Renew the focus on the importance of this critical business function:

The Store Visit

MAKE YOUR PLANS NOW TO JOIN US ONLINE FOR TWO AFTERNOON SESSIONS…

MAX ROI STORE VISITS will be the only kind you’ll ever have when you start using this
Technique, Method, Approach, Process, Mode, Plan of Action

Whatever you want to call it…it works.

Once you start doing this, you’ll never get mediocre results again.

Drive Productivity to new heights in your retail organization. Join us for this special presentation…

Remember…You get the presentation sent to your email whether you attend or not.

This affordable, time and travel saving 6 hour program (3 hours on Tuesday and 3 hours on Thursday) is jam-packed with everything needed to get the MAX ROI on every store visit and ensure that all store visits produce a positive result …because time is money!

Every single store visit should be expected to yield quantifiable results; to move the business forward to some degree, otherwise, it is strictly a social visit.

In this workshop, we demonstrate how properly executed Store Visits will produce positive and quantifiable results every time.

Every…single…time!

Click here for Details and/or to Register for the Online Workshop $295 ›

(You get the presentation sent to your email whether you attend or not.)

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Biggest DM Challenge

The Biggest Challenge in Multi-Unit Management?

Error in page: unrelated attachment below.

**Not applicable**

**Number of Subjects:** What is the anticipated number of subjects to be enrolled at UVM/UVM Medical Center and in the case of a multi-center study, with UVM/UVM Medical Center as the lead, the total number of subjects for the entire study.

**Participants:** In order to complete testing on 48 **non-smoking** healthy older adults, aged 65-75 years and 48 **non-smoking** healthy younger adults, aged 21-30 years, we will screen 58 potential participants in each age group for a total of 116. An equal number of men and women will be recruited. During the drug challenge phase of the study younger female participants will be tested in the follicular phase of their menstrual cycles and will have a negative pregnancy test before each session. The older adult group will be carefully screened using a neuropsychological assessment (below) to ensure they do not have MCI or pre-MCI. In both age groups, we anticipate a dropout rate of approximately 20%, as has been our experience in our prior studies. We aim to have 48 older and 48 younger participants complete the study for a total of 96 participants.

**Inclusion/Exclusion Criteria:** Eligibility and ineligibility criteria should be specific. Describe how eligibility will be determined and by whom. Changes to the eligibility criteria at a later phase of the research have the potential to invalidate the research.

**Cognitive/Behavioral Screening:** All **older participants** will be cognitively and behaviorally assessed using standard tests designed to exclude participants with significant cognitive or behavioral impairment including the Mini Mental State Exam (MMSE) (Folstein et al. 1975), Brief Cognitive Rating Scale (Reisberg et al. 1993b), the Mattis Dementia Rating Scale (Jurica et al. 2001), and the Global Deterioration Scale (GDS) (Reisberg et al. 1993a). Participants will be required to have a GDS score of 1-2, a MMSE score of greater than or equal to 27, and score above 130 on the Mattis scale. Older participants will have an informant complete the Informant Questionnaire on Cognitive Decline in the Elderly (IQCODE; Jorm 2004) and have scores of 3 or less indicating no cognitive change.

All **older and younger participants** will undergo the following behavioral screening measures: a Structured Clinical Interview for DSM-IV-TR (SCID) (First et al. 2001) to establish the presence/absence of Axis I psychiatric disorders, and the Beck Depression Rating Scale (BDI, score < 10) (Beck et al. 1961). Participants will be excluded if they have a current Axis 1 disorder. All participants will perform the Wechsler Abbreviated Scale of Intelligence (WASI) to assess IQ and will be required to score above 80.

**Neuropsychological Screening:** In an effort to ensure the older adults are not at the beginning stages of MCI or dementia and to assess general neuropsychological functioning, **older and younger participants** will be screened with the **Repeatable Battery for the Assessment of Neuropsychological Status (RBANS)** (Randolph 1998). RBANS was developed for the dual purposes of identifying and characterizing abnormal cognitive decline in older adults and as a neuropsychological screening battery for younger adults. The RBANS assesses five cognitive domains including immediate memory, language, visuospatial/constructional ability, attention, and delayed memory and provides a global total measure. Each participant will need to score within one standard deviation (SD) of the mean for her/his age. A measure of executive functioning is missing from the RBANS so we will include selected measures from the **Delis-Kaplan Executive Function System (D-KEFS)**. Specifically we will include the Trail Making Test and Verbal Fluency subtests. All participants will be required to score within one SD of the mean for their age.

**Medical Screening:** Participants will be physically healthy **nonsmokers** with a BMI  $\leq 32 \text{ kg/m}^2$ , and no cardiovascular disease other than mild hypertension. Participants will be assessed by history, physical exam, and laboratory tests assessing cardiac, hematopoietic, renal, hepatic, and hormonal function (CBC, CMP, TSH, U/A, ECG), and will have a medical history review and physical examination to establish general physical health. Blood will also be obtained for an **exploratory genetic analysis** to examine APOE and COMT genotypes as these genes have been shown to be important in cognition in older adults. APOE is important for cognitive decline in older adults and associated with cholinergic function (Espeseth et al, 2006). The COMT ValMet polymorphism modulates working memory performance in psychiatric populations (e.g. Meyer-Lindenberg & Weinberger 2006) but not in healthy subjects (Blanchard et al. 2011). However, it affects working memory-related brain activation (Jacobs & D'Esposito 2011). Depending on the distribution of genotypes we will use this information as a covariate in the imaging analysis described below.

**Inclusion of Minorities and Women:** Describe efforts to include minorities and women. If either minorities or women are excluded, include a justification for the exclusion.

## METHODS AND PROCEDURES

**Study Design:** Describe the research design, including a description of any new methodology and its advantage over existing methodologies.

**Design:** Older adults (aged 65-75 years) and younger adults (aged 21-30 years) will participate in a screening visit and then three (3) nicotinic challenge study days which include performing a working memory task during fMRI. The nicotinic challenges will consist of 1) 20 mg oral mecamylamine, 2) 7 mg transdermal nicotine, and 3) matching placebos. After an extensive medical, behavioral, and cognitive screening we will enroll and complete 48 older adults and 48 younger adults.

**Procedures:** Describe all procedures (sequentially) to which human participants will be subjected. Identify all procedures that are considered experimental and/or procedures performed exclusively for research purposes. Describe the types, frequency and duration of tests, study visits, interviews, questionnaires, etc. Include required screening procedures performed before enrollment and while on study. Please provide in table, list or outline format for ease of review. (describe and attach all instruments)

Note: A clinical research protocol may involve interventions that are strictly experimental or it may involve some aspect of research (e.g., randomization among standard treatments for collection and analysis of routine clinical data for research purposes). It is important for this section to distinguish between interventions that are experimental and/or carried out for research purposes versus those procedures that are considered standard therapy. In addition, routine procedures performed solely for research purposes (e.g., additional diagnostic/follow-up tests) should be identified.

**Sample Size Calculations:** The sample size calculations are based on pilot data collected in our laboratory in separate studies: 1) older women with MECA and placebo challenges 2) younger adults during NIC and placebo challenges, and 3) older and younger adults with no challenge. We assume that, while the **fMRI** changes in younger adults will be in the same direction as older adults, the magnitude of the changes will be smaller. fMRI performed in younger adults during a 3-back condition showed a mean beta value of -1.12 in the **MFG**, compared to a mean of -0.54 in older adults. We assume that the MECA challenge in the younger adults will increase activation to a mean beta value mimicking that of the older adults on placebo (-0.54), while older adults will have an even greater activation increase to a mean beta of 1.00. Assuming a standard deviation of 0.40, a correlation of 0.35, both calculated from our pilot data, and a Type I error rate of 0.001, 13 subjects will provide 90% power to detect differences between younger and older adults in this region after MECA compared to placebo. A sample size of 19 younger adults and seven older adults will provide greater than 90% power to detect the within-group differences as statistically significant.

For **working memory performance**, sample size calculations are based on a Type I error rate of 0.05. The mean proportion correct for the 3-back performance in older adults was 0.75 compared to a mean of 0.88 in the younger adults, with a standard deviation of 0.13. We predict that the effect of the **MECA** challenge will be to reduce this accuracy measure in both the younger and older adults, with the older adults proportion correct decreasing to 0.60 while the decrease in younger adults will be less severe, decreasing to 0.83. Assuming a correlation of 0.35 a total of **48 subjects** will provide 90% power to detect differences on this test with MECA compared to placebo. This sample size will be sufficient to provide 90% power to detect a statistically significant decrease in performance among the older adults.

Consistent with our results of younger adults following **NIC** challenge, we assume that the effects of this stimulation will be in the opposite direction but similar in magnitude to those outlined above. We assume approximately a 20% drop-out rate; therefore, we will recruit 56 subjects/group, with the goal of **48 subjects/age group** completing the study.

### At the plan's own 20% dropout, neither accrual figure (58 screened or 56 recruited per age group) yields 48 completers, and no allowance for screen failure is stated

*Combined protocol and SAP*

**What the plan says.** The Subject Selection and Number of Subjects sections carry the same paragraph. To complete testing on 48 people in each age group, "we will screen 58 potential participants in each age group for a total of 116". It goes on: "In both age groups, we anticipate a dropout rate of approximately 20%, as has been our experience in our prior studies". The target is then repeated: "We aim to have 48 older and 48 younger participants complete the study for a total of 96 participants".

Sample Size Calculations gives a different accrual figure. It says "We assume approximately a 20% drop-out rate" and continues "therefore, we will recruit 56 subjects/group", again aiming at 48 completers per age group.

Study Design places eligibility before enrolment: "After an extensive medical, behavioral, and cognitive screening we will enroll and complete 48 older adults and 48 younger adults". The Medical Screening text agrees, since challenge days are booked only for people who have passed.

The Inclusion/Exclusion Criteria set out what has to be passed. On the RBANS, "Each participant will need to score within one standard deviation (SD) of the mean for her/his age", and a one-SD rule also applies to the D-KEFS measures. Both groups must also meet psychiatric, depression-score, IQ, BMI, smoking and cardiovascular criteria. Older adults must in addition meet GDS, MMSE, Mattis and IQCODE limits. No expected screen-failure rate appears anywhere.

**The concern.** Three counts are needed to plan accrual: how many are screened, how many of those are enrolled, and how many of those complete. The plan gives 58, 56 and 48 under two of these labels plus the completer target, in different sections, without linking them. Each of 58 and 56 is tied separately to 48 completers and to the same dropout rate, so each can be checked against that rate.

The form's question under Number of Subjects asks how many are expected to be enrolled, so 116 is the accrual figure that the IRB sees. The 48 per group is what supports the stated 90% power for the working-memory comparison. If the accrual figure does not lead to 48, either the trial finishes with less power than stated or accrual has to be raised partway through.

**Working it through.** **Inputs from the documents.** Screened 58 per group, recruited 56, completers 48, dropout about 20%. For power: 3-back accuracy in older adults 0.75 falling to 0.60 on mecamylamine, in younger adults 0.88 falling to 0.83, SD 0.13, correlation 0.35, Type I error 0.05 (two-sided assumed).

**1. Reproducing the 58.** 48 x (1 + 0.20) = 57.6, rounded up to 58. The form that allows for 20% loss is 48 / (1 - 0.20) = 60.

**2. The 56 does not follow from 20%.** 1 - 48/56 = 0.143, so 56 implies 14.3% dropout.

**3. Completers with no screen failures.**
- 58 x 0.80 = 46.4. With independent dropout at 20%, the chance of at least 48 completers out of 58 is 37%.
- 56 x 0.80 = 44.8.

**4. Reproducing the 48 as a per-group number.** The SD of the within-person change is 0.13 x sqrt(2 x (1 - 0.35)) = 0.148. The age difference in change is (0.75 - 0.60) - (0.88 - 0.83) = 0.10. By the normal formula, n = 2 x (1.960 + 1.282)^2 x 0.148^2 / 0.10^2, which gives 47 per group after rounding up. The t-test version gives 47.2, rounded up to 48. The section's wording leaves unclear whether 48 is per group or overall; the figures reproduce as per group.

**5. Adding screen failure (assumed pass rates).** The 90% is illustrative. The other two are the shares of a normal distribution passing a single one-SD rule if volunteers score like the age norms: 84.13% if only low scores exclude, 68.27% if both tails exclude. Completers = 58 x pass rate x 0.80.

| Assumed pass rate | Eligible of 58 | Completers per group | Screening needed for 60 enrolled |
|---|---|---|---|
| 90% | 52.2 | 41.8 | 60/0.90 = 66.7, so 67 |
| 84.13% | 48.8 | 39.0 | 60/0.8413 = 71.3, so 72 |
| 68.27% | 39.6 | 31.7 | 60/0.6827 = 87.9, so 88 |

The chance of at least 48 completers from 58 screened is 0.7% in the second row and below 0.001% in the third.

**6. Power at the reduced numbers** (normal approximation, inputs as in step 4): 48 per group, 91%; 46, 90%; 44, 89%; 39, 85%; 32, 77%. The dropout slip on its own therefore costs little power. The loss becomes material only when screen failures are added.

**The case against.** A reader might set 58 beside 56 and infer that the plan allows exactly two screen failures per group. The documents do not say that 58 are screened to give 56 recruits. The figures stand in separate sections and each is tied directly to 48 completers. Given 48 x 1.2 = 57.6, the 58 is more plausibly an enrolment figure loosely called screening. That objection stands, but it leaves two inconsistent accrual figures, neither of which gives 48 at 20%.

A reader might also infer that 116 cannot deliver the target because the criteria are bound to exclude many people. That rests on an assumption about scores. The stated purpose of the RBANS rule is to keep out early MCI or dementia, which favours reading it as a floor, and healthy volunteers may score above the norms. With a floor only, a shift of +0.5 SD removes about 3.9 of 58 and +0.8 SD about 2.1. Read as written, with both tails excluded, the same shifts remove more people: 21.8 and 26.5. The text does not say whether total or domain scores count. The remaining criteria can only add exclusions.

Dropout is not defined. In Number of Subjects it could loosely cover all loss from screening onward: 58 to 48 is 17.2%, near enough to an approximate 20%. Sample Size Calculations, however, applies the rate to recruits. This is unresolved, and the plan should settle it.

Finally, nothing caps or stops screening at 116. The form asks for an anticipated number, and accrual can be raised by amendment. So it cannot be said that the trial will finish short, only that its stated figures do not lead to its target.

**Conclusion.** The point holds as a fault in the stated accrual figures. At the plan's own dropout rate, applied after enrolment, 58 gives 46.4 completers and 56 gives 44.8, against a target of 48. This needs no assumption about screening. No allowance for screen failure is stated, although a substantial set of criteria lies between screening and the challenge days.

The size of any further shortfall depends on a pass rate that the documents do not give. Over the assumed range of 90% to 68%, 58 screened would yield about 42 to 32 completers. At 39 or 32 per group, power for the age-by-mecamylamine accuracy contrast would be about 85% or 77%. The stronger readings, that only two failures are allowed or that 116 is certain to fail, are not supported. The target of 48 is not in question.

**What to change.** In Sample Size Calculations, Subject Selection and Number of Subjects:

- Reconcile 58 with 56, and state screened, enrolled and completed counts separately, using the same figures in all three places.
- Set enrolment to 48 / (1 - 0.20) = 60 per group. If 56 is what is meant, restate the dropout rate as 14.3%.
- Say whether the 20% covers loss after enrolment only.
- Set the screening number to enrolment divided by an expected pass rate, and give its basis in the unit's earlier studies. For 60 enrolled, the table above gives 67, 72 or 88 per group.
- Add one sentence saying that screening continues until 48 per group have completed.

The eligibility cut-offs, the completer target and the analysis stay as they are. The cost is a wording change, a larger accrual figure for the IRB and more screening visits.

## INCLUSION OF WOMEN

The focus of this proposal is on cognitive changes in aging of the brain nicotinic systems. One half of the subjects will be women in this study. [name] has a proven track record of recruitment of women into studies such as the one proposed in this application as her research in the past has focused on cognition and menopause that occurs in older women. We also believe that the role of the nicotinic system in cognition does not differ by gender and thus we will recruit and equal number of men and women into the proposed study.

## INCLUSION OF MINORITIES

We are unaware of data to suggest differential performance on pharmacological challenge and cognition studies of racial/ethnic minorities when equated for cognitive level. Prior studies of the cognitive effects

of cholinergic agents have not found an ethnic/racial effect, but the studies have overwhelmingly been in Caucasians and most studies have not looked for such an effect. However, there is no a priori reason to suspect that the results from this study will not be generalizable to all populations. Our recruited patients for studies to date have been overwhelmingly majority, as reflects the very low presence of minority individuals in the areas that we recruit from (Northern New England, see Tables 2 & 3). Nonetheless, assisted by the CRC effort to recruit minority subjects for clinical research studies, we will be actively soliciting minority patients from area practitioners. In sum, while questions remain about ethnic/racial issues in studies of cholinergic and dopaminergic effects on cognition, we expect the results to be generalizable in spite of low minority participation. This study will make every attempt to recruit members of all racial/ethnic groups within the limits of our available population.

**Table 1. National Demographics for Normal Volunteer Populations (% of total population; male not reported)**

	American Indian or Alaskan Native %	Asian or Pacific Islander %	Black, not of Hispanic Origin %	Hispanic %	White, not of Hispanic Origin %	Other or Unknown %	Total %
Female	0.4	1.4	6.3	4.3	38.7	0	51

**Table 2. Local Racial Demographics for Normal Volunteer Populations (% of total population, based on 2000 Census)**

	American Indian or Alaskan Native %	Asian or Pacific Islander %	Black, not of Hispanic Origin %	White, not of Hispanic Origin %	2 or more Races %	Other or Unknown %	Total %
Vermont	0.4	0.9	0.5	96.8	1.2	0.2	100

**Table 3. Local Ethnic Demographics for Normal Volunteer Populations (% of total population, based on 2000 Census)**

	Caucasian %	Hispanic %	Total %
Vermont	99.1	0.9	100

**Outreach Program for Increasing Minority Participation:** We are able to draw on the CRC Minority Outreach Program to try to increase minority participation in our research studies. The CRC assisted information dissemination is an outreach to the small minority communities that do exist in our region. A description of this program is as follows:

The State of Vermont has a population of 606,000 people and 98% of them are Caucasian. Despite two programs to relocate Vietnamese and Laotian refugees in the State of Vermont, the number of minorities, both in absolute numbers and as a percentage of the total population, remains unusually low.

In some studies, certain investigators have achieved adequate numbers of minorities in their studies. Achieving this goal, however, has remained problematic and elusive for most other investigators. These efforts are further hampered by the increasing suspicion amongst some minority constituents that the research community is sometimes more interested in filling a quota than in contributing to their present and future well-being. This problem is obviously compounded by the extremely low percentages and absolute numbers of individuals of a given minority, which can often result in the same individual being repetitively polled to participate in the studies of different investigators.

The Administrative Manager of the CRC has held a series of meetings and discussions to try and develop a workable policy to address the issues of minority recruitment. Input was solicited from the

Doing it all without being present!
Doing it all remotely.
That is the biggest challenge…hands down!

Don’t be the Last Person to Find out the Single, Most Critical
Thing a Smart and Successful Multi-Unit Manager Needs to Do
To Get Outstanding Results…and What the Business Owner
or CEO Needs to do to Help.

The job of a Multi-Unit Manager is a tough one…no argument here.

They have to make the numbers happen and their stores must comply with all of the requirements set out by the organization.

Sales, merchandising, customer service, maintenance, scheduling, special event management… and so much more…are all their responsibility!

Actually, all of that might be easy if they were in the store with the Store Managers and the Associates every day.

But, of course, they’re not.

That’s the mighty challenge!

Managing remotely requires them to be even better than they were when they were top performing Store or Business Unit Managers.

Managing from afar is very different.

Phone calls and videos are great but no matter how much time a Multi-Unit Manager spends on the sales floor in each of their stores, it’s still not the same as one manager being in one store for 40 – 60 hours a week; pouring all of their effort and energy into the success of one business unit.

Not even close.

In fact, managing remotely is considered by many to be the single, biggest hurdle for any newly promoted Multi-Unit Manager to overcome.

Ignore this fact and you’re asking for trouble. Why?

Because, even though they’re not there (because it’s impossible to be everywhere), they are still accountable and you can’t let them off the hook. Not being there is no excuse for anything and no self-respecting Multi-Unit Manager will try to use absence as an excuse for lack of performance.

Well…maybe once.

Needless to say, it would not and should not go over well!

Usually, the District Manager is accountable for the district. The Regional Manager is accountable for the region. And on and on..that’s how it works.

The individuals holding these important, highly influential Multi-Unit Management positions must get the ‘numbers’…they must achieve targets and operate the stores effectively overall.

That’s it! End of story!

Because the in-person workshop was so highly rated, we decided to offer it online, for only a third of the price and zero travel expenses.

And, because this online workshop is done over 4 sessions, it won’t lead to scheduling issues.

Even if there is a conflict, we send the presentation and recording to your email so you don’t miss out.